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SD Gundam Battle Alliance Hands-on Preview Impressions

SD Gundam Battle Alliance is Gundam into the Multiverse

Over the past few months, we’ve heard a lot about Bandai Namco’s upcoming Gundam title, SD Gundam Battle Alliance. Recently, Bandai Namco approached me and asked if I wanted to get some hands-on with the full game. Did we want early hands-on with a Gundam game? Does Char love the color red? Of course, we did! While I had access to the entire game, I only had an hour to play it, but I made the most of it. 

So, here are my impressions of my hands-on with the SD Gundam Battle Alliance.

The Story and Breaks

Firing up the game, you’ll find yourself in the G Universe, a newly created Gundam universe. I was greeted by an AI called Sakura, who provided me with an explanation of what was happening, and it was odd. Everything that occurs in the G Universe is just a simulation. However, the outcomes can influence the entire Gundam Universe that we know from the anime and alters those timelines. When this happens, it breaks the universe, so the missions are called “Breaks.” 

It wasn’t mentioned who did this or how, but that plays out during the game.

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Following that explanation, I was into a GM and partnered up with two other pilots and was able to play through the first level in the game. After going through a short period where I was instructed on how to use the controls, I could play freely. After dispatching a small number of mobile suits, I came upon the “White Base, AKA The Trojan Horse,” and there’s where things played out differently.

Instead of encountering a specific blue mobile suit, similar to the anime, I instead encountered Gundam Barbatos from Iron-Blooded Orphans. A suit from a completely different universe! A battle began, and I was fed more bits of the story while being instructed on how to use my unique ability.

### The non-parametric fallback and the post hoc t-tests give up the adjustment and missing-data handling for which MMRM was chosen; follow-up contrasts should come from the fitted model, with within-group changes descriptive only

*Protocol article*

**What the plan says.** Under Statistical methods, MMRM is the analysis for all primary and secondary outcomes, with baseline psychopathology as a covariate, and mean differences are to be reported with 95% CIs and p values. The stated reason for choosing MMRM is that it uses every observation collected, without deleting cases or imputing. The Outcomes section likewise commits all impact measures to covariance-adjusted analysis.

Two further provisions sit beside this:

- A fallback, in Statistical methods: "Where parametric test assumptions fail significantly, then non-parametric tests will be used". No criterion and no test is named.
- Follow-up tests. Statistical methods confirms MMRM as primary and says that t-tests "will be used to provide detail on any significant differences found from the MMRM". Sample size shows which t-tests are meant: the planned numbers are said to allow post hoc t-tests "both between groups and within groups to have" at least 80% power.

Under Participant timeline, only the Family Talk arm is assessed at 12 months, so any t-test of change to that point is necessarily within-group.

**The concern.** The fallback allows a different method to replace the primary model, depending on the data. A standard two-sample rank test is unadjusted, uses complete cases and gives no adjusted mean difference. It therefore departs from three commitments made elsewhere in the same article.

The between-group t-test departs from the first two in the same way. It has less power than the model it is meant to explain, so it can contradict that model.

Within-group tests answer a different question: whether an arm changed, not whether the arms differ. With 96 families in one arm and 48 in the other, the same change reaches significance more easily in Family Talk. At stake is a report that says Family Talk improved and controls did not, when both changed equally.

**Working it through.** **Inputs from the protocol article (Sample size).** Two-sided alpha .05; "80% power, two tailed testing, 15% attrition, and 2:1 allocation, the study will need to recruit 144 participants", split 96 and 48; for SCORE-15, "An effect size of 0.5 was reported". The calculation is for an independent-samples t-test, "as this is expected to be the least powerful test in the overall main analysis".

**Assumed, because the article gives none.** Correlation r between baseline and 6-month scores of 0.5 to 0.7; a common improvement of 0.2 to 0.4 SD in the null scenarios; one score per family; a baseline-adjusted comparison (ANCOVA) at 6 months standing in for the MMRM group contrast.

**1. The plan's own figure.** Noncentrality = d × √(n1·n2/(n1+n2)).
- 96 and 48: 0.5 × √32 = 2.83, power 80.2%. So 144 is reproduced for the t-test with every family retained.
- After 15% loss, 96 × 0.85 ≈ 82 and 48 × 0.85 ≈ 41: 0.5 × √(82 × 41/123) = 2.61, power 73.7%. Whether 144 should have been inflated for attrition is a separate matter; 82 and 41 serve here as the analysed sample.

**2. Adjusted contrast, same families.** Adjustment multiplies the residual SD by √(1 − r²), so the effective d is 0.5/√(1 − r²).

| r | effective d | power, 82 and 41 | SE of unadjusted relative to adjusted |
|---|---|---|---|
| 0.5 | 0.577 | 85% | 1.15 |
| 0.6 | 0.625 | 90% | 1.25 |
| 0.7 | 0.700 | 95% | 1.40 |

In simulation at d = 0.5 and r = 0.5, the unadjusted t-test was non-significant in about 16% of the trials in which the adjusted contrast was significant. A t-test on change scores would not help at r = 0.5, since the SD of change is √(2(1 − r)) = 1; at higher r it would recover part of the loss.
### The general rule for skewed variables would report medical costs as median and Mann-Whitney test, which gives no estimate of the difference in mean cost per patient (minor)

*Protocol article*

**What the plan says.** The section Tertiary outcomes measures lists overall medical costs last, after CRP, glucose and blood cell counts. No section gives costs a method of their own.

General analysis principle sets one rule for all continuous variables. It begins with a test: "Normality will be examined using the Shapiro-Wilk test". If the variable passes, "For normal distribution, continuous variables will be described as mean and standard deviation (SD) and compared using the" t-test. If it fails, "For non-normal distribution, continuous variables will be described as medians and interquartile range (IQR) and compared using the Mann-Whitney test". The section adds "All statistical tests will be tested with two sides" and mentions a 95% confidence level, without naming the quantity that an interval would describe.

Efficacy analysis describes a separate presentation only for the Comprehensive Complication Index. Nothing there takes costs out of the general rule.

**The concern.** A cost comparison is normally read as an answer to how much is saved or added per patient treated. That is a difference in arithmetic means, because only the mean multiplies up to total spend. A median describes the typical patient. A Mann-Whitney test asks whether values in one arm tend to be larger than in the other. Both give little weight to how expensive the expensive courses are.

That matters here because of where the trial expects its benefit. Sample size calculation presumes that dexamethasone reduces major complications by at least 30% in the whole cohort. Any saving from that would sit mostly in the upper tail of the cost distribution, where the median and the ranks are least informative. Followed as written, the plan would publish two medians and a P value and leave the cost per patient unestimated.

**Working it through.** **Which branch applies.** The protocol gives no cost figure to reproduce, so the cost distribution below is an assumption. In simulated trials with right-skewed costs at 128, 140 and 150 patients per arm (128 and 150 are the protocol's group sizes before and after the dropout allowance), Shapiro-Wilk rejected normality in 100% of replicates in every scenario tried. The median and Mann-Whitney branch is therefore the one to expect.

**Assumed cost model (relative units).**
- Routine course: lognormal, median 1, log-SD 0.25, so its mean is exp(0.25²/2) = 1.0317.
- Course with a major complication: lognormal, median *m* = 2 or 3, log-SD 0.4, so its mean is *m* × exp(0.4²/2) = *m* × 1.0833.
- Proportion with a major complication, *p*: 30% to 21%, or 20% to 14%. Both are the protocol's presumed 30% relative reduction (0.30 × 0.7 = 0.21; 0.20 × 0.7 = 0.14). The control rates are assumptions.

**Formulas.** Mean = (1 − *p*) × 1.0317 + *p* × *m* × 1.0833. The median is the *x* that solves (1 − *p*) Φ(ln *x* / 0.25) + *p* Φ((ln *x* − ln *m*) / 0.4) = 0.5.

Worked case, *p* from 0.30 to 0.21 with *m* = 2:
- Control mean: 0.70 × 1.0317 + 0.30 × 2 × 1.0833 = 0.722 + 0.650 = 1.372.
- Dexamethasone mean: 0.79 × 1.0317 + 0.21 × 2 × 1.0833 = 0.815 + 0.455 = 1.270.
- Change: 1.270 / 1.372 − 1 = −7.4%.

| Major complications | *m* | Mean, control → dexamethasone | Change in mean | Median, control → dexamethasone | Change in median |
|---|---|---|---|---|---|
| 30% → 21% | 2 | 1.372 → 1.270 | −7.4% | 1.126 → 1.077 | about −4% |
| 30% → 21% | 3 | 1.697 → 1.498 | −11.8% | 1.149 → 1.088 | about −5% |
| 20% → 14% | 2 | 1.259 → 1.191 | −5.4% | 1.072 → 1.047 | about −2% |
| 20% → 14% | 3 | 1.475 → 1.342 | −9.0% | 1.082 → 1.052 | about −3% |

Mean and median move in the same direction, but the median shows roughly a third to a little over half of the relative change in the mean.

After dispatching Gundam Barbatos, Sakura explained that the timeline was still broken, and I had to play through a few more missions before I could repair this one point time. Not wanting to spoil the game, I’ll leave those parts out and go to the next part of the preview.

Correcting Timelines and True Missions

After a few stages, I made to correct the broken timeline for the first mission I played. To reinforce this, Sakura had me replay the level, but this time as a “True” mission. Going through it this time, I noticed a few things were different, as Amuro Ray, pilot of the RX-78-2 Gundam, was part of my squad. He wasn’t there the first time I played as a “Break.” Making my way back to the White Base, this time I encountered “Ramba Ral, AKA the Blue Giant.”

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Another battle ensued; however, now we had Amuro in toll, and things played out similar to the anime. Both Amuro and Ramba Ral were speaking to each other as we battled it out, with unique lines from the anime being spoken. While we couldn’t defeat Ramba, as he escapes, Amuro mentions that he wants to “defeat” that guy.

So now we’ve established that going into missions for the first time, they will be “Breaks,” requiring us to fulfill an objective for them to become “True.” Then replaying those corrected missions to see different outcomes and rewards.

Get into the Gundam 

Initially, when I saw the game in action, I figured it could play similarly to a Musou. However, that couldn’t be further from the truth. Every mobile in the game has access to a normal melee attack, a special melee attack, a ranged weapon, two sub-weapon skills, a dash/jump, and a block. There’s also a special attack (SPA) and a few other mechanics, but I couldn’t touch on it due to the time.

When meleeing, at least from what I played, you can only perform two melee attacks as part of the gameplay loop. If you press melee again, it will pause, like a cooldown. However, you can still perform two melee hits, perform a special melee attack and then go back to standard melee hits. You can also mix those up using charged melee hits. You must hold the melee or special melee buttons to perform those. A charged melee will perform an AOE attack, while a charged special melee attack will launch enemies, allowing you to chase after them and melee them more. Or you can shoot at them. Either way works. Yes, this game has combos.

The SPA or Special Attack is a powerful move unique to each suit. These can be performed at any time, as long as the SPA gauge is full. From what I played, the gauge has a 2-minute cooldown, so you don’t want to spam or waste it.